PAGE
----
Santa Monica Bay’s Effect on Health to Be Studied : Environment: People who swim in contaminated ocean areas will be interviewed. Follow-up calls will seek to determine if the surf is safe.


A study on the health effects of swimming in Santa Monica Bay could be launched as early as this summer, after the Los Angeles City Council’s approval Tuesday of much of the funding for the ambitious effort.

Environmentalists and government scientists said the survey is needed to answer one of the region’s most nagging public health questions: Is it safe to swim in the bay?

Although no epidemiological study has been attempted, stories of surfers with skin rashes, swimmers with stomach flu and lifeguards with ear infections have become part of coastal lore.

The reports have become so pervasive among the 60 million people who visit Santa Monica Bay beaches each year that it has apparently kept many out of the water. A 1992 study found that more than half of 500 beach-goers surveyed said they did not swim, most of them because of pollution concerns.


“With this study, the public will finally know the risk and whether that changes depending on where you swim,” said Mark Gold, staff scientist for the environmental group Heal the Bay. “This is the No. 1 question everyone asks and this is the study that will finally answer the question.”

The study will include interviews with 9,000 people to determine if visitors to the beach become ill after swimming in the bay.

In a special vote, bypassing its usual committee system, the City Council unanimously approved a $300,000 payment for the $650,000 study. The vote was hurried in hopes of getting the project organized in time to begin this summer.

Officials said the prompt action by Los Angeles will help assure that other agencies contribute funding so that the study can begin in June. Two-thirds of the city’s payment will be refunded by the state, and officials hope to obtain the rest of the money or other assistance from the city of Santa Monica, a South Bay hospital district and the agencies that operate sewer systems in Los Angeles and Orange counties.


“It looks good that we will get the money. The study is absolutely essential,” said Catherine Tyrrell, director of the Santa Monica Bay Restoration Project, an alliance of government and private groups that is overseeing efforts to clean up the bay. If the project proceeds as expected, teams of student investigators directed by a UCLA biologist will interview ocean swimmers during a 16-week period this summer. The subjects of the survey will be contacted by telephone three days after they leave the beach and then a week after that to see if they become ill.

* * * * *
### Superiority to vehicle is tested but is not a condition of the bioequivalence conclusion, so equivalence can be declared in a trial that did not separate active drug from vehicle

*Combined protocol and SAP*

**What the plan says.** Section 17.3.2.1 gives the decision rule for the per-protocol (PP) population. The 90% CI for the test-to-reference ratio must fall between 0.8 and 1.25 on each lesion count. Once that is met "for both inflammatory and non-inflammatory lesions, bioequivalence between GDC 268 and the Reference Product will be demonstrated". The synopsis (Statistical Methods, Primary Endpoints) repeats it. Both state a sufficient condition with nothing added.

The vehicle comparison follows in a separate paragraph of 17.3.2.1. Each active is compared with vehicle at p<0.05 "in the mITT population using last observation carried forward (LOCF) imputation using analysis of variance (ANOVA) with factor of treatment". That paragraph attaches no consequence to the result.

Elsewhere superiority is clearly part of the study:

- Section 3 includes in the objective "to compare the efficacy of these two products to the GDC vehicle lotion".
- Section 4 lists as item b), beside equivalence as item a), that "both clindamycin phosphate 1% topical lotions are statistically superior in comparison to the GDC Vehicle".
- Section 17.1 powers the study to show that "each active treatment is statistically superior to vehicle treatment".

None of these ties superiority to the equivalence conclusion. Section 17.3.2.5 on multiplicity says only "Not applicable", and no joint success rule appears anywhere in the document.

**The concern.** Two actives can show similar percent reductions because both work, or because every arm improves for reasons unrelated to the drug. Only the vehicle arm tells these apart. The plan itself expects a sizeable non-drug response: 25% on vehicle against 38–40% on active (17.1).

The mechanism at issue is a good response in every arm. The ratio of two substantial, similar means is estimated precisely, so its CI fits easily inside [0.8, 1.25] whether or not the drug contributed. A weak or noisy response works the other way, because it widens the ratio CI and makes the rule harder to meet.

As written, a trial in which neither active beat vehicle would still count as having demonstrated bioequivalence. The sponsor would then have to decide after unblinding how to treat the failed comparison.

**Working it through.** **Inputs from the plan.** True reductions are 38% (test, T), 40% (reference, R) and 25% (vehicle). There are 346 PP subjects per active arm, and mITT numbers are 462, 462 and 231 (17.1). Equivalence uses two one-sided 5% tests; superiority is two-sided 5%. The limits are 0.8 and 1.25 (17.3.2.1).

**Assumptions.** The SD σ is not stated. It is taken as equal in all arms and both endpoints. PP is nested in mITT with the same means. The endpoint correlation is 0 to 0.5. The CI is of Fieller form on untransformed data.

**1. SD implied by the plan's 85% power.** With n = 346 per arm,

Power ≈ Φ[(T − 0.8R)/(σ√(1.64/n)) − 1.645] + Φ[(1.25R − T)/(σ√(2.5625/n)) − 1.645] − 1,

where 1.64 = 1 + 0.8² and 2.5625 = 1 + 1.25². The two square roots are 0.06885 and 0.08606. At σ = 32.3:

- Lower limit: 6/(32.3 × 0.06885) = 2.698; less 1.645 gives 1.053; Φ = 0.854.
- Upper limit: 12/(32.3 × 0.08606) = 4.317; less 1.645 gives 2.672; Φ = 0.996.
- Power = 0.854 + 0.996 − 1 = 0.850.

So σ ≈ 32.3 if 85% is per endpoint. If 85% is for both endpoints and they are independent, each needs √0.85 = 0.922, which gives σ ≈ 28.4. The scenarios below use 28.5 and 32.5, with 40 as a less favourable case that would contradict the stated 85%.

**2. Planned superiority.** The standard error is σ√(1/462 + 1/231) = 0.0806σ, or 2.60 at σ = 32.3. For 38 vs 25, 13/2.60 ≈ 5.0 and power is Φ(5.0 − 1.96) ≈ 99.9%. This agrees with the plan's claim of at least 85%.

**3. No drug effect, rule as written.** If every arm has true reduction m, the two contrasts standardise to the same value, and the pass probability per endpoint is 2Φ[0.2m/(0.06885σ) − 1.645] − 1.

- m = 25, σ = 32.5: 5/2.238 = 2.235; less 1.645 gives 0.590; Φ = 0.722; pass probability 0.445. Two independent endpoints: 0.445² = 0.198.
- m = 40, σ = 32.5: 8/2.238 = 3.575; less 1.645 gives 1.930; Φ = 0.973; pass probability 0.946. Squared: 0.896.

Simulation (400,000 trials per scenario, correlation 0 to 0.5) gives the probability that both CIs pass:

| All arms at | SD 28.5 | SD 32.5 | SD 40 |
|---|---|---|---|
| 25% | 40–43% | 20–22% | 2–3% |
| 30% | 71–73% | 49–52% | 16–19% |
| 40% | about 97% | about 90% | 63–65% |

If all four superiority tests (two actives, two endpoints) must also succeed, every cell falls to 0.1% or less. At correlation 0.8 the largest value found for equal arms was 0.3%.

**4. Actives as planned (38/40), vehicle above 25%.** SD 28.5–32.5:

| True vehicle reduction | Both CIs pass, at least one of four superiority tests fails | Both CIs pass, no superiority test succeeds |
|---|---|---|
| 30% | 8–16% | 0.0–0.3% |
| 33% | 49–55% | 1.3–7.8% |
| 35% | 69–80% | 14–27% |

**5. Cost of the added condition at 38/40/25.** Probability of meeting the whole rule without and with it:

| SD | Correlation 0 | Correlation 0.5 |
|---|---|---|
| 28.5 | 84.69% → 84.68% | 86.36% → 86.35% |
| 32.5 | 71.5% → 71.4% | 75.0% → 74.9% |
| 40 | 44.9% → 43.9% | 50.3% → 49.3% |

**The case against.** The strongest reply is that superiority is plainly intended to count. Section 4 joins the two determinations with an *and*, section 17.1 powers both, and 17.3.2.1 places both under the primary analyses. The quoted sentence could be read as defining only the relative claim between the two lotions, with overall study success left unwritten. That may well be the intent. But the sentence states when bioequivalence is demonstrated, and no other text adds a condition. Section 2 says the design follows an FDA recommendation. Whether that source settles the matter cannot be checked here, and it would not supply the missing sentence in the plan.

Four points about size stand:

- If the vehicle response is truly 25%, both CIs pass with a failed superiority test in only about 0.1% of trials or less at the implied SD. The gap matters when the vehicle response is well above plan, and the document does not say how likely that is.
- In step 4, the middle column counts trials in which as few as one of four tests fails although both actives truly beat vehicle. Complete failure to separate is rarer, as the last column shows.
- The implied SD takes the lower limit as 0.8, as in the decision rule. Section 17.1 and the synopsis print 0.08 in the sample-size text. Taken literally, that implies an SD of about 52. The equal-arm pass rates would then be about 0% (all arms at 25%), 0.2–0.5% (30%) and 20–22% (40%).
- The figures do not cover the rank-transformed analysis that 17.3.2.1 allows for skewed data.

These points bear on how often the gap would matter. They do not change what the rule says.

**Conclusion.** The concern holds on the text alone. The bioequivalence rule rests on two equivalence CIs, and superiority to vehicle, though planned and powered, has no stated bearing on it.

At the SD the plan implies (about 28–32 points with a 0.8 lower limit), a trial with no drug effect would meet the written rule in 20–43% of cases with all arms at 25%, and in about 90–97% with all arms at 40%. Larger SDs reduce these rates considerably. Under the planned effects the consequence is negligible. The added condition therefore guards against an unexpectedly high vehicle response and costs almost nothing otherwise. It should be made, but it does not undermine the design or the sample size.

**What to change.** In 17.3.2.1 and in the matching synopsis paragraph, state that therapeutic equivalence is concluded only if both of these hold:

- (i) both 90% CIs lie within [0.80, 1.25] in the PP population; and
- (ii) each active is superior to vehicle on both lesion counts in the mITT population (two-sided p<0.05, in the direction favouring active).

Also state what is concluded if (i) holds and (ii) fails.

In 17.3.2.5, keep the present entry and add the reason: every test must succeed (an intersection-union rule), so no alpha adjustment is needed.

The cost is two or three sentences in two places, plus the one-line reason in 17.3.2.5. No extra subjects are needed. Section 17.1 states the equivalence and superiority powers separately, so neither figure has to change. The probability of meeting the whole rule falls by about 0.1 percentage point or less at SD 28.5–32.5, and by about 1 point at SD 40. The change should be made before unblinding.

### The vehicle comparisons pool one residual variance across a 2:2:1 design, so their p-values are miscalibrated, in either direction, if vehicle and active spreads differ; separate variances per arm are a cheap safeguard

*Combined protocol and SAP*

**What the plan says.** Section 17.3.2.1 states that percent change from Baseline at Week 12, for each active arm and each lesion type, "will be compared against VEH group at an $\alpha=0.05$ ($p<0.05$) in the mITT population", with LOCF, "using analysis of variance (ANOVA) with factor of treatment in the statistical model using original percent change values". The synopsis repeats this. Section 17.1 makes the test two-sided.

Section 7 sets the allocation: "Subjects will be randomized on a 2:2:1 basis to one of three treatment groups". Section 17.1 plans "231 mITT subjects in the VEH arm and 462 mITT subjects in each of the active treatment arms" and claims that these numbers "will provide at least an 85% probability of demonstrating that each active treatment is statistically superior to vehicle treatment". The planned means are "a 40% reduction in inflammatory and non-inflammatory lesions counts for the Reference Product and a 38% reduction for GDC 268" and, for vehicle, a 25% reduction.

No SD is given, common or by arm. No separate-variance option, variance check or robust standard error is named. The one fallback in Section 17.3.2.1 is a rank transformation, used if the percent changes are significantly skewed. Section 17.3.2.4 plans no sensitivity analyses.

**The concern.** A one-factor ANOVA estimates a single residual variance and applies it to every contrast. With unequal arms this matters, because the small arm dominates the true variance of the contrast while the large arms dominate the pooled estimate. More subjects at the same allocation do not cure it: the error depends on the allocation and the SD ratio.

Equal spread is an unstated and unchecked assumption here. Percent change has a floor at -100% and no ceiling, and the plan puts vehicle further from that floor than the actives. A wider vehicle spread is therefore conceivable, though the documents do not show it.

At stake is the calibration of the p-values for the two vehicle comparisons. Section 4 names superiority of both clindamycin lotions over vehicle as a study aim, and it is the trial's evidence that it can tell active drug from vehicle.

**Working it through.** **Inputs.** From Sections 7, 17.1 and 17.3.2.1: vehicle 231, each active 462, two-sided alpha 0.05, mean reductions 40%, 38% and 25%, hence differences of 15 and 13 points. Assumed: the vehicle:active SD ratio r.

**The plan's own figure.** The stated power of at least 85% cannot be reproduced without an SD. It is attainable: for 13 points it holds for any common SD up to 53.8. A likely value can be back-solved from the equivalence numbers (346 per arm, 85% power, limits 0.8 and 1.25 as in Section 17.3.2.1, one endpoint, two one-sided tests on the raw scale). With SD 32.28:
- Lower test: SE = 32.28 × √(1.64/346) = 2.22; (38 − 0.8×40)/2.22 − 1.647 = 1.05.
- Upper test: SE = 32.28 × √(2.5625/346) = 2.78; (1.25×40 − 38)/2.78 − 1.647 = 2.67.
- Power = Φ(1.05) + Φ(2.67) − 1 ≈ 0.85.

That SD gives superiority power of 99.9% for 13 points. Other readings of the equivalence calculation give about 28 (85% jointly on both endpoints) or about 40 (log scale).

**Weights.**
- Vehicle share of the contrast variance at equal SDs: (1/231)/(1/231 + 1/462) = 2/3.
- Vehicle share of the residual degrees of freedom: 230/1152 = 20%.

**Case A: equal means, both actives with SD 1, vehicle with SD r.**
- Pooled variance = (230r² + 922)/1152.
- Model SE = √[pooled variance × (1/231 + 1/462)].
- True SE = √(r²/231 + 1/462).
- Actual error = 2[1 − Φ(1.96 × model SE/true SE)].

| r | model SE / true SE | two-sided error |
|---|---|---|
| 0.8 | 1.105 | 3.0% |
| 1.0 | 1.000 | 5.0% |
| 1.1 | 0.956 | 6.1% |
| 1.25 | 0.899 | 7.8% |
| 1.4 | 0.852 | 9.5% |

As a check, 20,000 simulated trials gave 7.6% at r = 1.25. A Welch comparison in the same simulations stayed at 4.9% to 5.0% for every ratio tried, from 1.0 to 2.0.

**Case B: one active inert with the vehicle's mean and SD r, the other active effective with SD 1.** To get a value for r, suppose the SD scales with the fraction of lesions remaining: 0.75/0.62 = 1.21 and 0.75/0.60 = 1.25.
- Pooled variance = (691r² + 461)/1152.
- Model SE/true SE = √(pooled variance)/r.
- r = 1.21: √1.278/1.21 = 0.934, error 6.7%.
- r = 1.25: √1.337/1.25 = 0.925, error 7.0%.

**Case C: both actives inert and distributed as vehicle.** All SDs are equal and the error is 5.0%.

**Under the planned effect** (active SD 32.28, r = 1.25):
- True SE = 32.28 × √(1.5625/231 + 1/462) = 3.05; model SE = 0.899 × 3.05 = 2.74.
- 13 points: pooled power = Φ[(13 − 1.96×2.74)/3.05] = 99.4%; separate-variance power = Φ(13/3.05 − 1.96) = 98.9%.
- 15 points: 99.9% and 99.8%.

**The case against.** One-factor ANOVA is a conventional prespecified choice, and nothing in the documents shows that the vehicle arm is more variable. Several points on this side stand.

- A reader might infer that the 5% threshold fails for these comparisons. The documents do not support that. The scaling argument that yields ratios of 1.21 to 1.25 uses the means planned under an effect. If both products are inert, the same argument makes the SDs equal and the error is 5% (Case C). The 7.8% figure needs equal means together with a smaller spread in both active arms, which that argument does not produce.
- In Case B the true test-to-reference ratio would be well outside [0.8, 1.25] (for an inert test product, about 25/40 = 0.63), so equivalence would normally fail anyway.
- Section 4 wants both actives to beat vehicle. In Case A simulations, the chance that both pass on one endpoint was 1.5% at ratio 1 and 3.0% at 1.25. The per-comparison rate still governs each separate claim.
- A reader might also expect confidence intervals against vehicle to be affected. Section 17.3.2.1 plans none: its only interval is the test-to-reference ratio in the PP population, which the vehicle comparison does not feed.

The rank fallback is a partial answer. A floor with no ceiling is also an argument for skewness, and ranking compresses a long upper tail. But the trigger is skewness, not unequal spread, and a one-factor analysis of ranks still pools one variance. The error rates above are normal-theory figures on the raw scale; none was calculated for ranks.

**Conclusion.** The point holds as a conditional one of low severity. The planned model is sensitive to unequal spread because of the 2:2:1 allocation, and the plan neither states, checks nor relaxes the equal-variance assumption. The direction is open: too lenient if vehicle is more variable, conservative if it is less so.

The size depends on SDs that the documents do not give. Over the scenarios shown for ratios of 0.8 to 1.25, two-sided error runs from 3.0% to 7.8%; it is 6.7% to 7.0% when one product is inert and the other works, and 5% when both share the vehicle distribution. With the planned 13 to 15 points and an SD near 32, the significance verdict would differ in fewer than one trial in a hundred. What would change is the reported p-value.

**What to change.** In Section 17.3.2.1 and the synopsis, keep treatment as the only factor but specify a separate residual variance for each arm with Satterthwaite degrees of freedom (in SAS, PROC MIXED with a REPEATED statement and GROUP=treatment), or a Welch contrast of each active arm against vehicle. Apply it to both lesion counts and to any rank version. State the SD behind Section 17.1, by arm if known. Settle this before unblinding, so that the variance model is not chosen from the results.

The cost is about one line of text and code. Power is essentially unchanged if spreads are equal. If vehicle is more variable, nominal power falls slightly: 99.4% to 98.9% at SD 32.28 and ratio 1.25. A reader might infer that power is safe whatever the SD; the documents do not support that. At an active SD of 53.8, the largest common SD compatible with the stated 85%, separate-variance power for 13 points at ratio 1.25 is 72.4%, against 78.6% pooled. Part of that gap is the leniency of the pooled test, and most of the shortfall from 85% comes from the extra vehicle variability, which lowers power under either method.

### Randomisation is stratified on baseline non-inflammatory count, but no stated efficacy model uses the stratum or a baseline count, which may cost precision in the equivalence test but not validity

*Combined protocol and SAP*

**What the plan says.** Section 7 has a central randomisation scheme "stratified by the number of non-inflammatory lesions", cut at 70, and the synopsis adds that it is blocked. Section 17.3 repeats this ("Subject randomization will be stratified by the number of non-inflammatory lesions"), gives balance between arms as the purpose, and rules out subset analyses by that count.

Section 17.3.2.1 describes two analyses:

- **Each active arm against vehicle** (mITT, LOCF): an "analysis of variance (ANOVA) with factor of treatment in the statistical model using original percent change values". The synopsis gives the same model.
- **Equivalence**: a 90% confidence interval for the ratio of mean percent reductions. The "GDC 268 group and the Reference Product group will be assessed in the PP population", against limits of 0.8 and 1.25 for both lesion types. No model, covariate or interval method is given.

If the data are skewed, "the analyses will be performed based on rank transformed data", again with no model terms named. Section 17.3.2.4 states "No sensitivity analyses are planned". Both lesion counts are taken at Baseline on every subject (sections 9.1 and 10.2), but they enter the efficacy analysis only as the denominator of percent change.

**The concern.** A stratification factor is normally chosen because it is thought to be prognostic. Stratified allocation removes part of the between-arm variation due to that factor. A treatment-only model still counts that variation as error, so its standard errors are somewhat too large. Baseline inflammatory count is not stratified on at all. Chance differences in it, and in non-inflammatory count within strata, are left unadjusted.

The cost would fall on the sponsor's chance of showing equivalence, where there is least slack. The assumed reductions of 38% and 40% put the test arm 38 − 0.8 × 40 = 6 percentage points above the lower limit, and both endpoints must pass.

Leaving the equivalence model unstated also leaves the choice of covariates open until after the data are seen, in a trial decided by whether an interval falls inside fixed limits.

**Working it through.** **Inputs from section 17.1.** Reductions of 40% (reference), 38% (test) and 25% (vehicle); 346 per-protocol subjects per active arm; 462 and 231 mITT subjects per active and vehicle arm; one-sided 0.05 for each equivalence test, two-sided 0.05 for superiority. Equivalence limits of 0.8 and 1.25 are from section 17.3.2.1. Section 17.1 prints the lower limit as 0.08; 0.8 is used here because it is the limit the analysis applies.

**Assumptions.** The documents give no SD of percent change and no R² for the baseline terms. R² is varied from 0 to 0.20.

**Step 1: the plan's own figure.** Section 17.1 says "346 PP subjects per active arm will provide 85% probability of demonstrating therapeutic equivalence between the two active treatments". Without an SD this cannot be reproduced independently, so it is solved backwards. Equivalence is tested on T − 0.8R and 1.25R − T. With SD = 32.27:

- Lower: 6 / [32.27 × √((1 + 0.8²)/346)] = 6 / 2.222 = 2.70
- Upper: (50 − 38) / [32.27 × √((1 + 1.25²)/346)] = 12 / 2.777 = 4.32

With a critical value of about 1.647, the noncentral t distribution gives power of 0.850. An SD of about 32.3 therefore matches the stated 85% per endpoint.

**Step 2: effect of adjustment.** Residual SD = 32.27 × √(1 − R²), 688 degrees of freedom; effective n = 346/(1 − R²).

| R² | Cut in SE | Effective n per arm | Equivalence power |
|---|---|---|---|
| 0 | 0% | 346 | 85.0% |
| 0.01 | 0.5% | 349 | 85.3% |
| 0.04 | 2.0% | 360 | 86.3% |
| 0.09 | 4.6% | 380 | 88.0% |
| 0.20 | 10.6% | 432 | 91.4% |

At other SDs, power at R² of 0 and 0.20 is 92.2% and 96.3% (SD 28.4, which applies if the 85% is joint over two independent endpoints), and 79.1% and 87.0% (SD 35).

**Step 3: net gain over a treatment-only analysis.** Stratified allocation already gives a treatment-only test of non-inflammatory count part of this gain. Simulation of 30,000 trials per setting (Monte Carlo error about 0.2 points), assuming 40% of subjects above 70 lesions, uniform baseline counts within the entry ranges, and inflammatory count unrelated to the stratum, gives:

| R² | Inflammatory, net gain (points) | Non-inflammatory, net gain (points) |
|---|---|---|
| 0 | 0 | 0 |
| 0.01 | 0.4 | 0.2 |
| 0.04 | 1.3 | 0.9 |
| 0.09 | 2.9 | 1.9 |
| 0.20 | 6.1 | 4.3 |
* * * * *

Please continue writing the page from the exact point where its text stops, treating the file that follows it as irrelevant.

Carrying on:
The survey will focus on swimmers at two beaches--one at the base of Chautauqua Boulevard in Pacific Palisades and the other in Santa Monica, a mile south of the Santa Monica Pier. High levels of bacteria have been measured at both locations, where storm drains spew urban runoff into the surf.

These contaminated concrete streams have become the primary concern of environmentalists, after the reduction of pollution from sewers and industry. The storm drains carry a witch’s brew of plants, pet droppings, pesticides, oil and other street wastes with health effects that have not been assessed.

The study will measure the health effects on those who swim near the drains and compare the results with a control group of swimmers who enter water that is not directly polluted by storm drains.


As many as two other beaches may be added to the study later, officials said.

At the same time swimmers are being surveyed, researchers will sample ocean water for bacteria and a variety of viruses.

The findings might be used to create better tests to assess the safety of swimming in the water. Public health and water officials generally agree that the E. coli bacteria that are now routinely measured by city and county investigators are a poor indicator of swimming safety. The organisms are too common and not necessarily associated with the transmission of diseases, said David Cohen, chief of planning and standards with the State Water Resources Board.

“We think this is a very important study because the standards we use now are very old,” Cohen said Tuesday. “This might provide some new tools to find some better testing organisms” to warn when water is not fit for human contact.


Results from the surveys could be available by the end of the year.

A second round of interviews may be conducted at beaches next winter, Cohen said. The later surveys are needed because health risks may be greatest after it rains, when the ocean is polluted with a deluge of contaminated storm water.

The county Department of Health Services recommends against swimming in Santa Monica Bay for three days after substantial rains because of contaminants. But many swimmers and surfers ignore the warnings.

“If the problems are real, we need to do something about them,” said Councilwoman Laura Chick, who sponsored the council action. “If they aren’t real, we need to start beating our drums and say, ‘Come one, come all to our beaches.’ ”